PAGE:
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"You could tell how many cases were on the system but not how many people," he explains.
In addition the involuntary nature of many CSE cases made them particularly hard to resolve. In public-assistance cases, the government had an interest in collecting support, but since the money would not be returned to custodial parents, most of them had little interest in helping the process.
For one thing, a custodial parent may have forged an informal agreement with the noncustodial parent -- say, a couple packs of Pampers or a $20 bill a month -- and would likely lose that if the government came to collect. CSE spends roughly a dollar to administer the program for every $3.50 it collects. The process has another price: Such government intervention can be seen as a betrayal of trust between custodial and noncustodial parents, considered so intrusive that it serves to kill any equanimity that may remain. In general, once a CSE case is opened, the door on a relationship is closed.
"The system does what it can to drive these people apart," Bruns laments.
If a couple is legally married, the State of Florida presumes the husband is the father. If a couple is not married, as is the case in 46 percent of all CSE cases, paternity must be established. In order to improve collection efforts among unwed parents, the DOR implemented affidavits available at the hospital that can be signed by the man who claims to be father. Once signed, the document establishes legal paternity, is virtually irrevocable, and is recognized in court. In many instances the alleged father is not present at the time of birth and subsequently refuses to acknowledge paternity. As a result, the DOR is one of the state's largest consumers of genetic testing, with more than 33,000 tests conducted each year on 11,000 test subjects.
If a woman says she is not sure of the father's identity, the DOR turns to a cardboard wheel. Bruns picks one up off his bookshelf and demonstrates how it rotates to establish the likely date of conception. Spinning the wheel pinpoints likely days of conception, and the parent is asked to name partners within that time period. When and if those partners are located, each can be court-ordered to submit to a DNA test, the positive result of which is considered proof of paternity in any U.S. court.
Once paternity is established, the noncustodial parent is interviewed to determine his or her finances. If an interview cannot be conducted and there's no reason to believe the NCP is unable to work, it is assumed he or she makes minimum wage. A packet providing such documentation is prepared for attorneys working under contract with the DOR. They file the court action with the corresponding clerk of courts, and the case passes from the DOR's jurisdiction to the courts.
Then a hearing date is set, usually in about two months' time. The hearing is held by a judge or hearing officer in family court. A final order from the hearing may take as long as two weeks to be filed.
Once cases clear that hurdle, they may still be a long way from collection, as Sherelia Carey and thousands of other parents know all too well. (They are mostly women -- in 96 percent of CSE cases, the custodial parent is a woman. "There's this perception that dads are becoming custodial parents more frequently," says Bruns. "We don't see statistics to back that up in Florida.") The DOR can set up payroll deductions and intercept IRS tax returns, lottery winnings, and workers' compensation and unemployment benefits. It can also put liens on assets; those on vehicles are particularly effective.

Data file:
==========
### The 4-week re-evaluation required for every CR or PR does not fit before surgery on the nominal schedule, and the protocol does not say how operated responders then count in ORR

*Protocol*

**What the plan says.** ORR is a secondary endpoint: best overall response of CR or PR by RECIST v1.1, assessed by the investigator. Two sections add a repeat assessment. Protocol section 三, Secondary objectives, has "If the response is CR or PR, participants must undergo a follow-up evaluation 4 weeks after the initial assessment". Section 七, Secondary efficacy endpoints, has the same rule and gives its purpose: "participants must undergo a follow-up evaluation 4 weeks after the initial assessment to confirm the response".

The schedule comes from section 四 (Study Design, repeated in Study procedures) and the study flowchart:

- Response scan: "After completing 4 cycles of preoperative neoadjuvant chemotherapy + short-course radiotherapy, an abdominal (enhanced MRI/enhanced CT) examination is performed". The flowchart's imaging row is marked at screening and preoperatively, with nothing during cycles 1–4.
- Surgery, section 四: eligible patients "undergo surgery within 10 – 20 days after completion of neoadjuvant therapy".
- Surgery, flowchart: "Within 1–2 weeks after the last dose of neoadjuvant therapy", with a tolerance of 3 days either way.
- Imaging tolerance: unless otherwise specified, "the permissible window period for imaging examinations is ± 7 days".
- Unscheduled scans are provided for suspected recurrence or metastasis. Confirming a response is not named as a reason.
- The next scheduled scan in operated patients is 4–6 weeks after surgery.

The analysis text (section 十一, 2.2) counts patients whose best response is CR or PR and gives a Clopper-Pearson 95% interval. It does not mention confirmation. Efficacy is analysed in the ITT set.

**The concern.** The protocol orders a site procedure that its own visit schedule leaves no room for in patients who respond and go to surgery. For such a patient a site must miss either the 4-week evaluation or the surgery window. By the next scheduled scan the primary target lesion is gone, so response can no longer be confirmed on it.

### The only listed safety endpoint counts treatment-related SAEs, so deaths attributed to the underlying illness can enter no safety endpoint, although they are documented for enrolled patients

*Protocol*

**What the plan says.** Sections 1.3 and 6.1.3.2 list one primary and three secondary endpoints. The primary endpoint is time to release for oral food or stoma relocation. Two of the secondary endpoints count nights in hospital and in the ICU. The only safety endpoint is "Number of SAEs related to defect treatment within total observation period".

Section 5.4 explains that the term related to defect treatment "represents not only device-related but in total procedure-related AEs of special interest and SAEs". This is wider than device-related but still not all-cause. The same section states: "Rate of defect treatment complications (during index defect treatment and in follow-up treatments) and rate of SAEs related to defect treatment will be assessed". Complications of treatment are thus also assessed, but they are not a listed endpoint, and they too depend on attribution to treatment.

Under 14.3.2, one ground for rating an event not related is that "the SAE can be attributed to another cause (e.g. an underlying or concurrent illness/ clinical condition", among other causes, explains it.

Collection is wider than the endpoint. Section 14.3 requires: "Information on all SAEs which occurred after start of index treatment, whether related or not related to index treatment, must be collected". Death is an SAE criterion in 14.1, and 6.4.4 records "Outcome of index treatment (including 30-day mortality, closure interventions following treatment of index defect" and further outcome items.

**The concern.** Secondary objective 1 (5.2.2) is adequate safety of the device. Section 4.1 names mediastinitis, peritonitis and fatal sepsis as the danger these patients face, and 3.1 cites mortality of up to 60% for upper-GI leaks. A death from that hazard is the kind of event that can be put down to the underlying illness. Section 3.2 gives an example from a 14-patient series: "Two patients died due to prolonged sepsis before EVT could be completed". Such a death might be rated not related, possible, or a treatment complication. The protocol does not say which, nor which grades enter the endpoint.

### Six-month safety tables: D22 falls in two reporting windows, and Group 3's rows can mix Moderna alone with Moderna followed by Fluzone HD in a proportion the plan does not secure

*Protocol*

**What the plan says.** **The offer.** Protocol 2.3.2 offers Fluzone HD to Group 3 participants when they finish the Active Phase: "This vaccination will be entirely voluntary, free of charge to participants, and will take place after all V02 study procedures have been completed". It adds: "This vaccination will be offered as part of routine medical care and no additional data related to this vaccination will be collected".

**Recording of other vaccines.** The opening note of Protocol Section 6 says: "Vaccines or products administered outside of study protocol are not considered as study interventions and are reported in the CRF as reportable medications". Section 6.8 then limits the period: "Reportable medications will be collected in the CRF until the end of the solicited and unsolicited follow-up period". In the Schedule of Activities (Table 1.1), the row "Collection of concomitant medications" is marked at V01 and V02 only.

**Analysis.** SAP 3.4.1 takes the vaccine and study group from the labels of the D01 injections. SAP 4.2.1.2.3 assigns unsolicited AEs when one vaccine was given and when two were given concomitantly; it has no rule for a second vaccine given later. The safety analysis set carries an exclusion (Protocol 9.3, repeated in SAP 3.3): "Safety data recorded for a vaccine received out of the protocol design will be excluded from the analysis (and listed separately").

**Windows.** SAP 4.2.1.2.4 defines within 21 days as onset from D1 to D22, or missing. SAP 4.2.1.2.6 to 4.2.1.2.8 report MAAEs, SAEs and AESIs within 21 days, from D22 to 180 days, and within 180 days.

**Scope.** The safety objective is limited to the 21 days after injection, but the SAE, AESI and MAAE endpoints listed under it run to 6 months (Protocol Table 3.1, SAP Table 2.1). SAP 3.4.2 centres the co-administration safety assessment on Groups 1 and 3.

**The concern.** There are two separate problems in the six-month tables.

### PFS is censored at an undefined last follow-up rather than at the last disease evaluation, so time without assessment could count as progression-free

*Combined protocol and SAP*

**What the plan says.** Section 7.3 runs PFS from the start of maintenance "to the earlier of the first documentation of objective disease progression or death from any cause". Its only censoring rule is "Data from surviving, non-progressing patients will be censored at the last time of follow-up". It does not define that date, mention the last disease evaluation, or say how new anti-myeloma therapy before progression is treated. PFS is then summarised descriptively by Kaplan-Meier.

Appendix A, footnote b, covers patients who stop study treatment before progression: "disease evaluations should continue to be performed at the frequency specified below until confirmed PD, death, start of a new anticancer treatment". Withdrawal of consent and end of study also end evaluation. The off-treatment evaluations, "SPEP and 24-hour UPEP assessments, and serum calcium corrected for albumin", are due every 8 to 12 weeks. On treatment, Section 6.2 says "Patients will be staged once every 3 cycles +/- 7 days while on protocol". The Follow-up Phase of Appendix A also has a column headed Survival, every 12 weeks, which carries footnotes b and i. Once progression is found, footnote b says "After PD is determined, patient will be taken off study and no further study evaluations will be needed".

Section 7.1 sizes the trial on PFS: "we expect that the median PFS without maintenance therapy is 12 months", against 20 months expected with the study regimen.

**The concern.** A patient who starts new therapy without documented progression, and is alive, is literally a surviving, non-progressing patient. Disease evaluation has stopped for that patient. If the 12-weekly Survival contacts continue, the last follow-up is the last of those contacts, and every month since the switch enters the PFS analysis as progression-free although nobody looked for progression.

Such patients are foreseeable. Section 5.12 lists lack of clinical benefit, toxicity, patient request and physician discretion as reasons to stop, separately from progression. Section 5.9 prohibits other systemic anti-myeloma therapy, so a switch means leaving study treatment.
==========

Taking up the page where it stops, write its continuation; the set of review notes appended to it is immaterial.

Furthermore, as a result of a recent law, the DOR has a new tool. With the help of participating banks, asset enforcement allows the agency to freeze and seize financial accounts. About $5 million has been seized since January 1999.
While he notes that the DOR's 58 percent collection rate is well above the national average of 26 percent, he concedes, "That's not good enough. We could be doing a lot better."
The DOR's motto is "More money to more children more quickly." Still its efforts are hindered, Bruns notes, by the fact that two-thirds of nonpaying noncustodial parents are not able to pay. Most of the so-called "deadbeat" dads, he says, are "not deadbeat, they're dead broke."
In that case SB 400 would have a limited effect.
"We don't think [the felony bill] would be used that much but we think it'd be an effective deterrent," says Bruns.
Indeed, at its core the child-support dilemma is fraught with socioeconomic issues more complicated than any collection method can address. The DOR's employees may be gaining ground, but if they're fighting alone, it's a losing battle.
"It's every decent person's responsibility to support their child," Bruns says. "That's the fundamental bottom line."
He's talking about fatherhood now, and his otherwise flat Southern drawl quivers with righteous indignation. "The problem," he says, venturing vaguely into the vicinity of blame, "is some people are irresponsible. And it is not within the power of government to make irresponsible people be responsible."